2) Don't waste your time calling these crammers. The best way to contact them is by Certified Mail, with a Return Receipt. Just write a simple letter that explains that you did not authorize the charge and that you expect it to be removed in a timely manner. This method carries much more weight, because there is now a paper trail of your complaint, which could later be given to the authorities if the offending company doesn't solve the problem. A certified letter to the crammer may also protect your credit, if the crammer sends (or threatens to send) their charge to a collection agency.
3) You can file a complaint with the Federal Communications Commission and the Federal Trade Commission, but they are unlikely to take any immediate action to help you. They will record your complaint - among the thousands of others that they receive – but action from such agencies moves forward at a glacial pace.
4) File a complaint with the Division of Consumer Affairs in the state where you reside, and also in the state where the crammer is located. Most state Divisions of Consumer Affairs have websites, where you can file a complaint online. I don't know if this is effective yet, but it's worth a shot.
5) Ask your phone company to put a cramming block onto your phone line. This should protect you against most future cramming attempts.
6) File a complaint with the U.S. Postal Service for mail fraud. Your phone bill came to you through the mail, so these crammers are using the U.S. Mail to improperly get money from people. I don't know (yet) how effective this might be, but it may very well turn out to be a strong tool for prosecuting crammers.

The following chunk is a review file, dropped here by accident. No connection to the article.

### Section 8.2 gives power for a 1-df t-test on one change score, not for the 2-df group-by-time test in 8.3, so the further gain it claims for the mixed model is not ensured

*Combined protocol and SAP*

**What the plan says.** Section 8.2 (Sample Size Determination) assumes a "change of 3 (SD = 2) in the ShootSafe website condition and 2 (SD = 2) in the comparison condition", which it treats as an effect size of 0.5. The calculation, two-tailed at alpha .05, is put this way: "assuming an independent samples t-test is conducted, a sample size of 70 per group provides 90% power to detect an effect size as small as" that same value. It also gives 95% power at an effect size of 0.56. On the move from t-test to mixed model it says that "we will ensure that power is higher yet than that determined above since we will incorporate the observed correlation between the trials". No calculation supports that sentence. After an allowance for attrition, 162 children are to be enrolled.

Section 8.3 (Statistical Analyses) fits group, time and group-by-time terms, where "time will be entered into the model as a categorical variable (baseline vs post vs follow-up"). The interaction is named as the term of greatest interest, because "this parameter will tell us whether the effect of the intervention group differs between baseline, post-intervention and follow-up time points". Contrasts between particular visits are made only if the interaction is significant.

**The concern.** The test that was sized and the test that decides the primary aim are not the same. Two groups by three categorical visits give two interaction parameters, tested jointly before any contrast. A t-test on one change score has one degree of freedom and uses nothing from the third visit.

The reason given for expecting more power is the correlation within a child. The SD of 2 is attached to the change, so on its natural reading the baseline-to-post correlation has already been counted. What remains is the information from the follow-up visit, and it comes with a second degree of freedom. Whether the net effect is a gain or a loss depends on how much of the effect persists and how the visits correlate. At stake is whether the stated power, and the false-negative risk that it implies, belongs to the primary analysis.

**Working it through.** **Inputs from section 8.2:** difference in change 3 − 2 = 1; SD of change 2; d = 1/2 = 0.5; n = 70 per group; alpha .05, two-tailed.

7) Send a Certified Letter or an Overnight Express Letter to the CEO of your phone company. You should easily be able to find the name and mailing address of this person on Google. CEOs have "the juice" to get problems resolved quickly. Every time that I have sent a Certified Letter to Ivan Seidenberg, the CEO of Verizon, Verizon has resolved the problem promptly and professionally. In this last incident, Salvatore Tedesco and Sal Tromonda, of Verizon, provided exceptional support. I give Verizon, kudos for their excellent service!
NOTE: In their response to my cramming complaint, Verizon indicated that they cannot prevent crammers from putting charges onto a Verizon phone bill because of The Telecommunications Act of 1996. This act was designed to centralize billing for multiple telephone service providers. However, an unintended consequence of this legislation is that it allows unscrupulous companies to bill phone company customers for charges that they did not authorize.
8) If you have a blog, or if you frequent the blogosphere, spread the word about this practice and the companies involved. The blogosphere is an incredibly powerful tool for affecting social change.
Note No. 1: I believe that truth in journalism is absolutely essential. I have carefully researched the information that I am presenting in this post, and to the best of my knowledge, it is accurate. Where I obtained information from other sources, I have provided links to these sources. All of the sources that I used appeared to be credible.
Note No. 2: Truth in journalism applies to all parties who are reported on. If anyone can present me with information that proves that (any of) the data in this post is inaccurate, then I will change the post, and issue a retraction.
Note No. 3: At the time that this post was written, YP.Corp has not been charged or convicted of cramming - in my situation - by any court of law. However the evidence that I have presented indicates that YP.Corp's charge (on my home phone bill) appears to be cramming.
Note No. 4: Every responsible journalist has an obligation to present both sides of a story. I therefore invite YP.Corp to submit a response to this post.